Situational questions are a good way to check the candidate’s interpersonal skills and how they understand certain processes.

You can put together a series of questions that will draw out the key competencies you need in the role, such as communication, problem solving, relationship building, and workflow and organisational skills.

Using a mix of behavioural and situational questions in an interview is statistically proven to be the best predictor of performance, as it gives a tangible assessment of the role.

Keep it spontaneous

One of the weak points of this approach, however, is that a person may predict what questions you will ask and come to the interview with scripted answers.

To ensure you get some authentic answers it’s good to throw stuff into the interview that your candidate probably wouldn’t have prepared for.

Naturally, your spontaneous questions have got to be linked to the person’s experience.

Ask a leading question such as ‘tell us about your past X role’, and the candidate might say ‘I enjoyed the role because of the team and people’ A good question to ask next would be ‘why was that important to you’.

Continue to ask why, and drill down. Sometimes this exercise can seem irrelevant and tedious, but you can often get some rich insight into the person as a result.

Another key thing to bear in mind is that people can be really good at a job but bad interviewers, or vice versa: great at talking themselves up but bad in the role.

A way around that is to make your candidate feel as relaxed and comfortable as possible. Showing a bit of personality and sharing something about yourself that relates to their experience will help put them at ease.

What’s more valuable than a second interview?

I strongly advise getting your candidate to shadow the person whose role you are trying to fill. Personally, I think this is more valuable than a second interview.

Observe the quality of the questions they ask. For instance, they might ask about how a person is processing an invoice, rather than just sitting and watching them do it. This gives a good insight into the person’s personality and drive for the role.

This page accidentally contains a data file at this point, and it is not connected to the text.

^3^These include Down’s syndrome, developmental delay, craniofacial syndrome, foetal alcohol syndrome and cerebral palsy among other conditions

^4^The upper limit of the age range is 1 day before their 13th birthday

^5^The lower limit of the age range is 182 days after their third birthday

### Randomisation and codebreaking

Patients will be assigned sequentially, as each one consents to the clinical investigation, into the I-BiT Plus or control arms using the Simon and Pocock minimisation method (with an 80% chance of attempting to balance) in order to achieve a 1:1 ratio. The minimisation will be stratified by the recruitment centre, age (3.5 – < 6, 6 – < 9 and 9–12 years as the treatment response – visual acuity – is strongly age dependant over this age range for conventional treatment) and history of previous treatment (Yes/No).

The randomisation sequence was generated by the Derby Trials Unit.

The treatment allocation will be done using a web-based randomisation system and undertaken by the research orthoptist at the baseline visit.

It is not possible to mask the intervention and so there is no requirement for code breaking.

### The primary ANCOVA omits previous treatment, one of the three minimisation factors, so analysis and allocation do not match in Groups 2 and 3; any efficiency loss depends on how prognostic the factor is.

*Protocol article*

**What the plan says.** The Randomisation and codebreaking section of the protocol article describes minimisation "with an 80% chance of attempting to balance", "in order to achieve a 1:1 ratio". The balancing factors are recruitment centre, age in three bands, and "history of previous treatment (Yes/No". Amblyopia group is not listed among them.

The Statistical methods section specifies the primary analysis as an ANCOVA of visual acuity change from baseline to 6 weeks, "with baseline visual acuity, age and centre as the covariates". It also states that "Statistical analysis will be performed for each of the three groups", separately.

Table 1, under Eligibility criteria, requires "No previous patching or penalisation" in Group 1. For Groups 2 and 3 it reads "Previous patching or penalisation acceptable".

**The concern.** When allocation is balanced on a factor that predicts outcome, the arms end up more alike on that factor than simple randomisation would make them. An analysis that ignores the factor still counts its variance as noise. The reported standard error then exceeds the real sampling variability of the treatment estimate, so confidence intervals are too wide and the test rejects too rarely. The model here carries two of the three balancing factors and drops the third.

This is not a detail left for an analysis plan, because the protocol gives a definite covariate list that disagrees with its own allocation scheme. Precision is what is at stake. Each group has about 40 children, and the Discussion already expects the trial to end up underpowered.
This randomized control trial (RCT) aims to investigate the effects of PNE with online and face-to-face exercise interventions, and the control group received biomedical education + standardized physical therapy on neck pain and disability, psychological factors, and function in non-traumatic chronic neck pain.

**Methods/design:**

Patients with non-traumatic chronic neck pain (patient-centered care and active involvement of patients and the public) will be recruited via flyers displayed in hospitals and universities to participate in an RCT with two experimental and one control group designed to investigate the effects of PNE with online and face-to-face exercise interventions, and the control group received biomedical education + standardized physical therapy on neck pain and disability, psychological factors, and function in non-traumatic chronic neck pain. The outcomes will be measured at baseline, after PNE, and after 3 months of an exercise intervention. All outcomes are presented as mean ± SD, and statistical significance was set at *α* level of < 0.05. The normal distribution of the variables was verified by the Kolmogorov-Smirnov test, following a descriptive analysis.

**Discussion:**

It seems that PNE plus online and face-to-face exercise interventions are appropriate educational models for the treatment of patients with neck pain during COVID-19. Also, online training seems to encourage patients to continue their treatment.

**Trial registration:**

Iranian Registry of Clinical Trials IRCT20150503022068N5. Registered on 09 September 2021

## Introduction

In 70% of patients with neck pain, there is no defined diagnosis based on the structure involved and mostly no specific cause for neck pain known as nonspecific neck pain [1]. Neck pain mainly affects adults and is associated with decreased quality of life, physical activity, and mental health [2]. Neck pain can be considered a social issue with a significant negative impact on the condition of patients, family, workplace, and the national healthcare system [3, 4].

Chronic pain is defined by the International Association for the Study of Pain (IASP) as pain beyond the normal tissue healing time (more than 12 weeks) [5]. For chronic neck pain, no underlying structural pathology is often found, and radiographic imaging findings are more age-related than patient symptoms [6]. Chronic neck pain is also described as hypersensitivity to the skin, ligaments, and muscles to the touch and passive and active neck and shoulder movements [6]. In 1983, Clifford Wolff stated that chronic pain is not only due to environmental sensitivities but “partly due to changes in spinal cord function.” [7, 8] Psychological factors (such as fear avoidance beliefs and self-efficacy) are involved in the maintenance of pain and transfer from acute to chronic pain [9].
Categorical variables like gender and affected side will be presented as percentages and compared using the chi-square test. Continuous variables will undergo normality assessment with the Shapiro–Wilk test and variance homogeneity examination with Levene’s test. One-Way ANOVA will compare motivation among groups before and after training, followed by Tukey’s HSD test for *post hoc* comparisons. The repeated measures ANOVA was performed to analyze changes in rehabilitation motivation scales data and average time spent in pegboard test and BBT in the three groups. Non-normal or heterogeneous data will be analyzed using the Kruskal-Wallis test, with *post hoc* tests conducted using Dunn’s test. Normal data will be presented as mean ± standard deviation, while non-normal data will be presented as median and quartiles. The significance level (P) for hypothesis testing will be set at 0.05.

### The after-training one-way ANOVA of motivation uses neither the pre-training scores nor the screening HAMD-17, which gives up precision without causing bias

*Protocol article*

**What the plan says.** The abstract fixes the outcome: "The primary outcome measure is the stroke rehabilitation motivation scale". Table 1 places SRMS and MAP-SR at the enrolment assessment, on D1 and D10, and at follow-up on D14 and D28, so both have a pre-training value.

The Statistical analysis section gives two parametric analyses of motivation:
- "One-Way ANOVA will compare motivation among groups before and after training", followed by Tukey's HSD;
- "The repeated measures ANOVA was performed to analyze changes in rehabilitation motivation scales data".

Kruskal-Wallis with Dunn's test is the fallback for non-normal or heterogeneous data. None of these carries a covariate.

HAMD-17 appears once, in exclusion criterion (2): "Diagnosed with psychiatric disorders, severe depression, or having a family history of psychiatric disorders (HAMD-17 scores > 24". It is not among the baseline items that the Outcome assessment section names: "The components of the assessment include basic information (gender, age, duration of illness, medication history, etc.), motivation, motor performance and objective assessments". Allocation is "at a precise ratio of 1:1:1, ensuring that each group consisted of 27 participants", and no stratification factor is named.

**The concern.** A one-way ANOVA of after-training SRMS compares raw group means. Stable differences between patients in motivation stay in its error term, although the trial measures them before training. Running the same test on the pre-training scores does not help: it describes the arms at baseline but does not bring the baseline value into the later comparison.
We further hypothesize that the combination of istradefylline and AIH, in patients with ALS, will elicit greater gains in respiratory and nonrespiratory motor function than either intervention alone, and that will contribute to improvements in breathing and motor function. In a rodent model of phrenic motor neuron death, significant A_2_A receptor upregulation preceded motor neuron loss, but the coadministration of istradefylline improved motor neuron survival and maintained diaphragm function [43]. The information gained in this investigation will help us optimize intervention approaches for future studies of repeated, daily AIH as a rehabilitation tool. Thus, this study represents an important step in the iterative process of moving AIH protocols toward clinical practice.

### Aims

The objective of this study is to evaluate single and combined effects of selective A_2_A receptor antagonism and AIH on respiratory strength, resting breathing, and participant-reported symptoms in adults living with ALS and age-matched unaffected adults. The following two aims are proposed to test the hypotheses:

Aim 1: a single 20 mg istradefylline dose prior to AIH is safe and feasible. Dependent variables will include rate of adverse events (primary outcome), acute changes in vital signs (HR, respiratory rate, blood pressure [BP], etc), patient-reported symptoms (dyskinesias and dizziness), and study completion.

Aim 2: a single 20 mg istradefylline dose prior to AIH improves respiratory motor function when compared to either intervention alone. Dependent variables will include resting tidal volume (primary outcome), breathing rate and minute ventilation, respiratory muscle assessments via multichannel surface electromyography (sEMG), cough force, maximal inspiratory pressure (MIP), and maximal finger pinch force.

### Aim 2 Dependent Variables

I’d also suggest bringing a trusted business mentor, partner or adviser, who can challenge your thinking, into the interview. Again, this will go a long way to ensuring you make an objective decision and get the best person for the role.

Sell your business

I’ve said it before: the goal posts in recruiting have changed. Don’t assume you hold all the power.

The hour or so that an interview takes is as much about the candidate selecting you as you selecting the candidate.

You’ve got to be prepared to sell yourself as a leader, and sell the business. The best candidates will vet their potential employers as much as the employers vet them.

Make sure that you ask people if they are being interviewed elsewhere and which stage they are at. This will give you an idea about whether a candidate’s job search is consistent, or whether they are just going for any role they can get an interview for.

When it’s ok to settle for second best

After diligently following the golden rules of interviewing and finding the best candidate, it can be a blow if they don’t accept the role. Of course, this isn’t uncommon, especially if they are sought after.

Should you accept second best though? It depends on what your doubts are about that person. Look at the cons of the second person before deciding whether to make them an offer. If the cons aren’t too serious, then that person may be worth a shot.

Overall, remember that the short-term pain of having a role open for a little bit longer is worth it to get the best person.